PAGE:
Credits: Lineage on Dam’s side can be traced to the Queen of England. Sire, Guinness was the first Drum Horse in the country.
See this horse in person: At Old Mill Farm!
Rides and Drive.
16.3 hands. Riding pictures coming soon!
Under saddle, Sale Pending
16.1 hands, Under Saddle. Pictures and video coming soon!
2008 Chestnut and White Tobiano Drum Horse Colt
Very flashy colt. Offered as a gelding available September 2008.
Price: Sale Pending
Zephinia fan Old Mill (“Zima” for short)
2007 Friesian filly, Out of Aahnya (above) by Teade 392
See riding video of Zima’s Dam
Vanner / Thoroughbred Crosses. Sport Horses
-If you like the temperament and bone of the Vanner, but want a more economical choice, a Vanner cross may be the next best thing. We do not make it a habit to crossbreed and do not have crosses available on a regular basis.
“Doin’ It In Style”
This colt was not bred by Old Mill Farm. His dam, Vanner mare, Bella, was purchased in foal to the Thoroughbred stallion, “Alaskan Star”. Born 8am, April 22, 2007.
Bella is a Gypsy Vanner out of an imported Vanner mare, Nancy, owned by Finnegan’s Fields of WI.
His dam, a Gypsy Vanner, is a large athletic mare, and makes great use of her knees and hocks and has natural balance in every gait, so we expect that this foal will not only have nice size but be a gifted performance horse as well. Although he will not have the feather that a full blooded Gypsy would have, we expect him to have the temperament and good bone, so he would make an excellent Sport Horse or Dressage prospect!
Style leads, loads, trailers and ties. Very sweet boy!
*Prices and availability are subject to change without notice.
OMF Expectant 2008 Foals
If you would like to receive an email when a specific foal is born, please email us to be placed on our foal watch list! Click on photo to see horse’s page and more photos. (Hold your cursor over the horse’s picture on this page for name and info) If the horse is listed for sale, it will be AFTER birth, unless noted below.
by out of Darby . * May 10, 2008. Darby had a Black and White Tobiano filly. We have decided to keep this gal as she is a granddaughter to Slainte and daughter to Cobalt. If she proves to be breeding worthy, she will be matched with Tonka down the road! She will be added to our mares’ page in the near furture.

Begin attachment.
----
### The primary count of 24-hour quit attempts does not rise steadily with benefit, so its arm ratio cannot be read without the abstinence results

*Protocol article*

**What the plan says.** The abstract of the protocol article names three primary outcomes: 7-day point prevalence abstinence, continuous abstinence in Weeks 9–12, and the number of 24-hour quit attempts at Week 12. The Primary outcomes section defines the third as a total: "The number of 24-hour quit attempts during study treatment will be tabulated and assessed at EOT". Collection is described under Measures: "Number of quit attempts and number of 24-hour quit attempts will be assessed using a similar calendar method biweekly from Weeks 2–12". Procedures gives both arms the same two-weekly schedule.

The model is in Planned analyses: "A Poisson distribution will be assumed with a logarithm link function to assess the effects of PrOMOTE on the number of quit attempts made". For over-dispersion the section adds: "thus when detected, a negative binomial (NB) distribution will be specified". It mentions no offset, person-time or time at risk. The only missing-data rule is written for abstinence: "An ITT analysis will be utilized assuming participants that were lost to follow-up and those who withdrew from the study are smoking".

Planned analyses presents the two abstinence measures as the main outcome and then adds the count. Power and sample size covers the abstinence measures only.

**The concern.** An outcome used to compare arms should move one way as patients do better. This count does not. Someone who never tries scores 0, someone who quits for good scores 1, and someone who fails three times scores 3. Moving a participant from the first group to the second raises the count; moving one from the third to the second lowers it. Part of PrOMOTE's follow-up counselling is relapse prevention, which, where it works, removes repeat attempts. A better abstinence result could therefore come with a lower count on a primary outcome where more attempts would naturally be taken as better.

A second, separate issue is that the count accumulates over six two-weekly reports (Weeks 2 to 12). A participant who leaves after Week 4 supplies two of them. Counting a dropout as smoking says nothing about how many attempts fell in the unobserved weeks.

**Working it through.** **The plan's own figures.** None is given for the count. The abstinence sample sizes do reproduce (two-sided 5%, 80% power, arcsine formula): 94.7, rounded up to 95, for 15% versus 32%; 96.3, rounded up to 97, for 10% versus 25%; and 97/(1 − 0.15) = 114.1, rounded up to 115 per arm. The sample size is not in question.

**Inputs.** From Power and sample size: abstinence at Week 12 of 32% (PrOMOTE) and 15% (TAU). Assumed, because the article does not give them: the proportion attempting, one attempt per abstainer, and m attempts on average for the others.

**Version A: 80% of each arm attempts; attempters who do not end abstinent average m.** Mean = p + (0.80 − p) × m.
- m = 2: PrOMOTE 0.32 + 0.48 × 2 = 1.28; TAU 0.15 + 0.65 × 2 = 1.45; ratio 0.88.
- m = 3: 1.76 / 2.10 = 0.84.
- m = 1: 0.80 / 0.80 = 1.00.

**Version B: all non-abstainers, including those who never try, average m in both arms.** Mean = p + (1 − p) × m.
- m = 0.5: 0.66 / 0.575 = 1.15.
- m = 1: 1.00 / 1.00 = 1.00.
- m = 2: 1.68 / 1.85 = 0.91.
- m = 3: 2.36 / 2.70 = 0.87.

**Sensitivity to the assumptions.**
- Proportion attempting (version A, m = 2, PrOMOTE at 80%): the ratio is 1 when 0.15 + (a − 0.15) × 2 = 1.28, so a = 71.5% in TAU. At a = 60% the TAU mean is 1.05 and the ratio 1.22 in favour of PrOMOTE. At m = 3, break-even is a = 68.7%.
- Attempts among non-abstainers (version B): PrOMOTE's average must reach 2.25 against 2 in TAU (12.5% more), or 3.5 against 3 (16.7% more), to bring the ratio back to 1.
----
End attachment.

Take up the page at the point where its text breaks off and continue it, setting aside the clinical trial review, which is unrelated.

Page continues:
All Gypsy Horses, Drum Horses and other Sales Horses are up to date on all vaccinations, and are on a bi-monthly worming and 6-8 week farrier schedule. Gypsy Horses and Drum Horses sold as geldings will be gelded at no charge prior to the horse leaving the farm. Horses over two years of age typically are started, long lining and may be working under saddle. (A majority of the Gypsy Horses and Drum Horses are not working under saddle until three years of age) Most of our older stock have also been shown either in hand or under saddle. Horses are guaranteed to be in good health and injury free at the time of sale.
There is a great selection of horses here in the states. Domestic horses typically have better care, are in better condition and are easier to view. If you look around, you most likely will find the Gypsy Horse or Drum Horse of your dreams in your back yard! We strongly suggest buyers avoid purchasing via pictures alone. It is very easy to manipulate a horse’s conformation in photos simply be taking the photo at various angles.
A note on purchasing horses overseas:
Gypsy Horses in the UK are often bred for trade sales. If you come across an inexpensive import horse that sounds too good to be true, it probably is. It is best to research your seller and spend a little more money for a quality horse. Beware of low priced package deals and “perfect” horses.
If at all possible, be involved in the import details. Ensure that the horse you paid for is actually going to ship. Always get all deals in writing and have a physical address and contact number for the seller. Know your rights if the deal goes south.